This science has also been used in other industries. For example, companies have used the science to help train salespeople on their products. Think about memorizing the intricacies of photocopiers or automobile specifications.
The Technology of SpacedRepetition.com
You can access SpacedRepetition.com through a web browser and thus on any device that has access to the internet. The user interface is simple. Along with collaboration tools and card directories, the study material is at its core—that is, electronic flashcards. You simply read the card and then click. The card flips over to the resulting answer. But there’s more.
To fuel its algorithm, each time you answer a question, SpacedRepetition.com prompts you to evaluate how well you thought you knew the answer to the question. SpacedRepetition.com then uses that data to calculate how often you need to see the card based upon the concept of spaced repetition. It won’t serve up that card again until it is precisely the right time to do so. The more you review the card and become more confident with your answer, the less frequently you’ll see the card. According to the science, you should be able to recall the information for a longer period of time.
Specific Uses for Lawyers
SpacedRepetition.com provides users with the ability to create private flashcards with content of their choosing, such as the facts of a case. You also have the option to subscribe to predeveloped crowdsourced card sets. Currently these sets are aimed at law students, but future sets may contain specific court rules, statutes, regulations and more.
I asked Teninbaum what potential uses he envisioned for legal professionals. He responded:
- To train new attorneys (e.g., a new assistant district attorney who needs to know those 10 cases that define the parameters for bail decisions and to be able to reel off chapter and verse to support an argument).
- To learn stuff about the underlying subject matter of litigation (e.g., a medical malpractice attorney, trying a case against a cardiologist, who needs to thoroughly know the medicine to take a deposition).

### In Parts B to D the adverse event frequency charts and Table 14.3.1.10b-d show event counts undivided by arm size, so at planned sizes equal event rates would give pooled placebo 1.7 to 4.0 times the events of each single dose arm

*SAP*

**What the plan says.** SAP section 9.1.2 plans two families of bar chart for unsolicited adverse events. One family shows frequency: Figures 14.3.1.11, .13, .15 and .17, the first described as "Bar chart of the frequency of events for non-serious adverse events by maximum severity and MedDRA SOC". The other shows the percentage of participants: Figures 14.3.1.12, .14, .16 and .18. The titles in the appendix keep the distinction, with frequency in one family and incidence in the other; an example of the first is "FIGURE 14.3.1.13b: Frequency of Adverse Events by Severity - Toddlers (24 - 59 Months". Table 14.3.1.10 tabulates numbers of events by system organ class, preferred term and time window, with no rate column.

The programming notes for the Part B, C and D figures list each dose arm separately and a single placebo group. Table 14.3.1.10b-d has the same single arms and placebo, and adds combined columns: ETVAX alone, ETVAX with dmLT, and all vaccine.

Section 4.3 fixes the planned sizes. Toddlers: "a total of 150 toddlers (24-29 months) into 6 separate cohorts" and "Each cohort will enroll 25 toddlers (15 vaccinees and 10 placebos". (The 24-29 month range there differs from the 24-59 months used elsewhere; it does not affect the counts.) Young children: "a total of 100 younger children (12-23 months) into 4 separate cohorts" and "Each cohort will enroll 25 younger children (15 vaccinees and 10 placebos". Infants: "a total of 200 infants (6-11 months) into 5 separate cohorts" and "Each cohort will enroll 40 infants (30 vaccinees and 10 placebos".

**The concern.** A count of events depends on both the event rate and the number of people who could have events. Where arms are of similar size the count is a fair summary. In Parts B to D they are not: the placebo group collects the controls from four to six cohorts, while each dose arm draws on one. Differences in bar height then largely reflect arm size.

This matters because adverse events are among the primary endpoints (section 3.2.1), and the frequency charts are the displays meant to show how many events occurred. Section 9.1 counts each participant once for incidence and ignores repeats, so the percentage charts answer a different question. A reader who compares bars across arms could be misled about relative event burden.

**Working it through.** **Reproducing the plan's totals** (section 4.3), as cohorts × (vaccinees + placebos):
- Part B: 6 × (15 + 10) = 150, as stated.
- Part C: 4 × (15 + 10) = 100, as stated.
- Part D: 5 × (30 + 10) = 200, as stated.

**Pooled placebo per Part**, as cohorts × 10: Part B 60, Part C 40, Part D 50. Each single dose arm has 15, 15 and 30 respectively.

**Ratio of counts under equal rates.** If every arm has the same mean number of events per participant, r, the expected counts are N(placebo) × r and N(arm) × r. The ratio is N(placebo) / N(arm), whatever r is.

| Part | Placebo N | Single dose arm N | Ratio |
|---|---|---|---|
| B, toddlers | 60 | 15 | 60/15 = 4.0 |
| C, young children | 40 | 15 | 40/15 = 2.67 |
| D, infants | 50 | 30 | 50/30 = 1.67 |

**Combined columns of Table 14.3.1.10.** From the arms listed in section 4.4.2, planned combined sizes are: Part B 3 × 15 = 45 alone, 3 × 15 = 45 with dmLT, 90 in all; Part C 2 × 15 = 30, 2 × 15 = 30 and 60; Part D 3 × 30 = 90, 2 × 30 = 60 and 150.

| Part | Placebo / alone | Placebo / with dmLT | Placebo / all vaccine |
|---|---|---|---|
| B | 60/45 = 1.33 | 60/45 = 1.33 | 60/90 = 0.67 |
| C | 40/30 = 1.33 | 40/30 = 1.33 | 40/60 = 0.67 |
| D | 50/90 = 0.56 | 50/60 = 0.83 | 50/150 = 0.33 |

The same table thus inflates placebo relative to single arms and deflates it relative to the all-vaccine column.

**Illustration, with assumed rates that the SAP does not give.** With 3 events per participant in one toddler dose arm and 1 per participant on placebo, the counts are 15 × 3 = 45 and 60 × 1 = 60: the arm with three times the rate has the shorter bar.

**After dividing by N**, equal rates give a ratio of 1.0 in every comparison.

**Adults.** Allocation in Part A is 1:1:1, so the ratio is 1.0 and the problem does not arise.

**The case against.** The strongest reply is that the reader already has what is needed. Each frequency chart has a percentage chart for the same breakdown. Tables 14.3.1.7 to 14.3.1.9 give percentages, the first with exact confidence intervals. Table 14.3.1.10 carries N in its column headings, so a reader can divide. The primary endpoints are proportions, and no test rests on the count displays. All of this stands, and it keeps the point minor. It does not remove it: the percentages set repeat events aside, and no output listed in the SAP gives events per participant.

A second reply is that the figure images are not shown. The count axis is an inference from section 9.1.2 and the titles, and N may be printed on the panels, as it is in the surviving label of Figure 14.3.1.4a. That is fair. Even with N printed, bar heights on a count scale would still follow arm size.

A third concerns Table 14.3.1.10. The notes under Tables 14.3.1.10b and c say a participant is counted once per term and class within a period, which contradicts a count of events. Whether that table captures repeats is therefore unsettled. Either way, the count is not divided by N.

- To stay fresh as an experienced attorney (e.g., a tax lawyer who wants to know every section of the tax code can learn it all—one little bit at a time—and keep it all in memory by spending just a few minutes a day on the site).
- To have better client relationships (e.g., the associate who uploads a picture of every client—or partner, opposing counsel or judge—on the front of individual digital cards and on the back includes his or her name, key facts about the representation and a personal fact about the client, such as whether he or she owns horses or flies airplanes).
Teninbaum also cites nonlegal examples of people using this product to learn foreign languages, even one user who used it to win a National Latin Exam Gold Medal Award, which covers grammar, language, mythology, Roman culture and more.
While the product was founded for law school uses, the software and science offer great potential for the legal industry at large. Some in the industry have already taken notice. SpacedRepetition.com was named one of the best 20 Legal IT Innovations in the world by ALM/Legal Week. Wolters Kluwer, the major legal book publisher, recently announced that it would migrate all of its physical Emanuel Law in a Flash flashcards to SpacedRepetition.com. And that’s just the beginning.
Through one focused algorithm, SpacedRepetition.com presents a new type of learning tool that can help lawyers learn and recall any information in their practices.